Coronary artery bypass grafting (also known as CABG, pronounced “cabbage”) is the most common heart surgery. CABG is considered in cases of severe coronary heart disease, where a waxy substance called plaque has built up in the coronary arteries. Plaque hardens and narrows the arteries and limits the amount of oxygen-rich blood that reaches the heart, causing angina (chest pain). Plaque can also rupture and form clots that can block the flow of blood, leading to a heart attack. Coronary bypass surgery restores the flow of blood to the heart by bypassing the blocked section of coronary artery.
What does it involve?
The goal of CABG surgery is to graft blood vessels onto the blocked coronary artery and provide an alternate route for blood to flow to the heart.
You will be under general anesthetic for CABG surgery. First, the surgeon will harvest between one and three blood vessels for grafting. These may include veins from one or both legs, an artery from your chest, and an artery from your wrist.
Next, the surgeon will open the chest. In a traditional procedure, the surgeon makes a long incision down the chest, cuts the sternum in half, and spreads the rib cage apart. The heart is then temporarily stopped while grafting surgery is performed. While the heart is stopped, blood will continue to be pumped through the body by a cardiopulmonary bypass (heart-lung) machine. When the grafts are in place, the heart is restarted, and normal blood flow is restored. The surgeon will then close the chest.
In some situations, CABG surgery can be performed using newer, minimally invasive techniques. These include keyhole surgery, which is performed using very small incisions; robotic procedures; and “off-pump” procedures during which the heart is not stopped.
After coronary bypass surgery, you will spend one or two days in the intensive care unit (ICU) where your condition can be monitored regularly. You will continue recovery in another part of the hospital for an additional three to five days before returning home. You can expect to return to work and resume normal activities after about six weeks. Your cardiologist may recommend cardiac rehabilitation after CABG surgery.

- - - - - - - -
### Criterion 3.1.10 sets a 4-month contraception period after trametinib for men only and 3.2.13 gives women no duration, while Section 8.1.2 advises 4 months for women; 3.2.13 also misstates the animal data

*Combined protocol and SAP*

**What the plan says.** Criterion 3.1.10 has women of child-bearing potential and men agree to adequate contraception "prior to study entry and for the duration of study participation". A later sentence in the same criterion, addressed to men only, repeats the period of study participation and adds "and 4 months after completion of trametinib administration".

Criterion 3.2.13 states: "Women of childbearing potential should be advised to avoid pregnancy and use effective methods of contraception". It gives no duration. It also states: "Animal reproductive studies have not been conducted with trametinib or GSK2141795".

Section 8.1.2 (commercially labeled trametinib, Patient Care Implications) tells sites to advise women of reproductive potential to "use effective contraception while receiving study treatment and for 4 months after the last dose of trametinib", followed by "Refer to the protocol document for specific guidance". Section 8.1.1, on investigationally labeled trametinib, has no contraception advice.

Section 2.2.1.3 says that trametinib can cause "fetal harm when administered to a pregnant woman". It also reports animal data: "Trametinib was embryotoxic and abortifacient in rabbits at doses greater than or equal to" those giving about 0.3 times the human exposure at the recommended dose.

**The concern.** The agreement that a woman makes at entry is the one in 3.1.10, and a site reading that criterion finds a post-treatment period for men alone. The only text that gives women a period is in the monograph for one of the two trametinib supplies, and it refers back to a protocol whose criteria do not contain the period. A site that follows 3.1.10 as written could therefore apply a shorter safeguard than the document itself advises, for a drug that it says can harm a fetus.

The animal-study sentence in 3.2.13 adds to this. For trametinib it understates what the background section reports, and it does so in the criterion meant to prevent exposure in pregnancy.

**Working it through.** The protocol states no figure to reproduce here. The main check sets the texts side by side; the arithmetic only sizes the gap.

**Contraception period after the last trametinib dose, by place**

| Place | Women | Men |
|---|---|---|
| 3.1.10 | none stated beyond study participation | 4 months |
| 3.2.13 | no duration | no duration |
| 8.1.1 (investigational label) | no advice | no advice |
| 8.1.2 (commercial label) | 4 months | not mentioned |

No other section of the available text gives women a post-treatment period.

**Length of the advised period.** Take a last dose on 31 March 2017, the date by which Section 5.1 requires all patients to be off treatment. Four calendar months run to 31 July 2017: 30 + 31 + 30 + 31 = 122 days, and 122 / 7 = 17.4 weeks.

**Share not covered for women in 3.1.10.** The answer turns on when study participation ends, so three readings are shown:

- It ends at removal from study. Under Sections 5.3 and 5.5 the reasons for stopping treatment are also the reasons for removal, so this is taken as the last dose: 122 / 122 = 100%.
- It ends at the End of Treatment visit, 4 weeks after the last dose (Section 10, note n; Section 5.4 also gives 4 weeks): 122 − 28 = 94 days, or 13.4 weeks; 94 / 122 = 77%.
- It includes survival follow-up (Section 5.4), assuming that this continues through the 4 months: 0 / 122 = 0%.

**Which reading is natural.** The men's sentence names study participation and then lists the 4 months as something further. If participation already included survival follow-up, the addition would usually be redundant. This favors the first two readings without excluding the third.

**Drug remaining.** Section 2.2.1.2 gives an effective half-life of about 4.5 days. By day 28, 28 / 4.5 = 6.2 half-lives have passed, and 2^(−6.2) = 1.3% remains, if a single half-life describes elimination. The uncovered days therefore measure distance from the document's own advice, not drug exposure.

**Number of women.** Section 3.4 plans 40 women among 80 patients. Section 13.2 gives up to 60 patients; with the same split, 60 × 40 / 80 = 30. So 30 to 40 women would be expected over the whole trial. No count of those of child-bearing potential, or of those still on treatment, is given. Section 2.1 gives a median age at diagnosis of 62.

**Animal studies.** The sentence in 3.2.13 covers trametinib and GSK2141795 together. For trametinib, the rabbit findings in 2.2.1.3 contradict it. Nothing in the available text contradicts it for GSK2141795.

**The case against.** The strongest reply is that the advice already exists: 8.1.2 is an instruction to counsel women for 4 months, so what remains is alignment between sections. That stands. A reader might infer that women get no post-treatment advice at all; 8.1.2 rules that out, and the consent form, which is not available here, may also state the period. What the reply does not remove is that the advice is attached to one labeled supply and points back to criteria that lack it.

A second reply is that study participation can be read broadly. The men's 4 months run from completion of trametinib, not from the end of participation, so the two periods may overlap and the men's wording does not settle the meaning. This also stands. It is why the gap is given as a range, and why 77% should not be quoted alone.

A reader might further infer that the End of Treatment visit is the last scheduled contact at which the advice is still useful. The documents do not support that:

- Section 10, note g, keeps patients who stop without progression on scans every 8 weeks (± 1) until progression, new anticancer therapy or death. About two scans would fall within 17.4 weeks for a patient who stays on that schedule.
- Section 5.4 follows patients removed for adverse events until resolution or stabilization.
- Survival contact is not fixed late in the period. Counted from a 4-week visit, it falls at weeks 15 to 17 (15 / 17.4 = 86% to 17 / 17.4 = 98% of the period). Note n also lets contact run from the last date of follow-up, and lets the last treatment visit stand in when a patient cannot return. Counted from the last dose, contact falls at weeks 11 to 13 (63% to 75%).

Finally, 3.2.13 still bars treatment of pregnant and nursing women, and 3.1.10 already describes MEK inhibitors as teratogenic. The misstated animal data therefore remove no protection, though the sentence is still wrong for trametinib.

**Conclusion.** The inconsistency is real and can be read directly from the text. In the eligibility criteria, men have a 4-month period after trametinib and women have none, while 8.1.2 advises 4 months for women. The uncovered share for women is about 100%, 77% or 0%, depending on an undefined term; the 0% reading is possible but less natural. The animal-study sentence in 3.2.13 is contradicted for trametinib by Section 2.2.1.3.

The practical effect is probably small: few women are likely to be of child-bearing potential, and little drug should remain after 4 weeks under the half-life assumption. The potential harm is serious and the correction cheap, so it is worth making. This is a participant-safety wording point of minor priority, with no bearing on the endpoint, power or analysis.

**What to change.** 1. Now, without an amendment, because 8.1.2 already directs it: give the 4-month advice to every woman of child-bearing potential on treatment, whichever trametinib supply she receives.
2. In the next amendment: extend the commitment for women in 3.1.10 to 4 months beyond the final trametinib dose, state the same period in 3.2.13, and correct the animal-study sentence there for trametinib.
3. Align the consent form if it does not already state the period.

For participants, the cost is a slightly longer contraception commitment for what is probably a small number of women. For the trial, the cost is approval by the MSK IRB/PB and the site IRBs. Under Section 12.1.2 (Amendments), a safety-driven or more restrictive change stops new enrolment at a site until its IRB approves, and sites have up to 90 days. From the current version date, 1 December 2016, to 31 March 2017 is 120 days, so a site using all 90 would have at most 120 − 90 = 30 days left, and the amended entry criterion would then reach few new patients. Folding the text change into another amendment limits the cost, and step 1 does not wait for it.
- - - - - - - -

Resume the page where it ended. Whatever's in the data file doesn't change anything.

After coronary bypass surgery, most people feel better for 10 to 15 years.
Any surgery carries risks including blood clots, blood loss, infection, breathing problems, reactions to medication, heart attack or stroke during the surgery, and death. Complications specific to heart surgery include postpericardiotomy syndrome, which can cause chest pain and low-grade fever lasting several months.
Coronary bypass surgery does not cure the underlying coronary artery disease. Over time, the coronary arteries and new grafts can become clogged again. After CABG, it is more important than ever to lower cholesterol levels and blood pressure, manage weight, and control diabetes. You will need to stop smoking, reduce your dietary fat intake, and get more exercise to prevent further complications.
For more details about this treatment, visit:
Coronary Artery Bypass Graft Surgery – Johns Hopkins Medicine
Coronary Artery Bypass Graft Surgery (CABG) – MedicineNet
What To Expect After Coronary Artery Bypass Grafting – National Heart, Lung, and Blood Institute
Coronary bypass surgery - Results – Mayo Clinic
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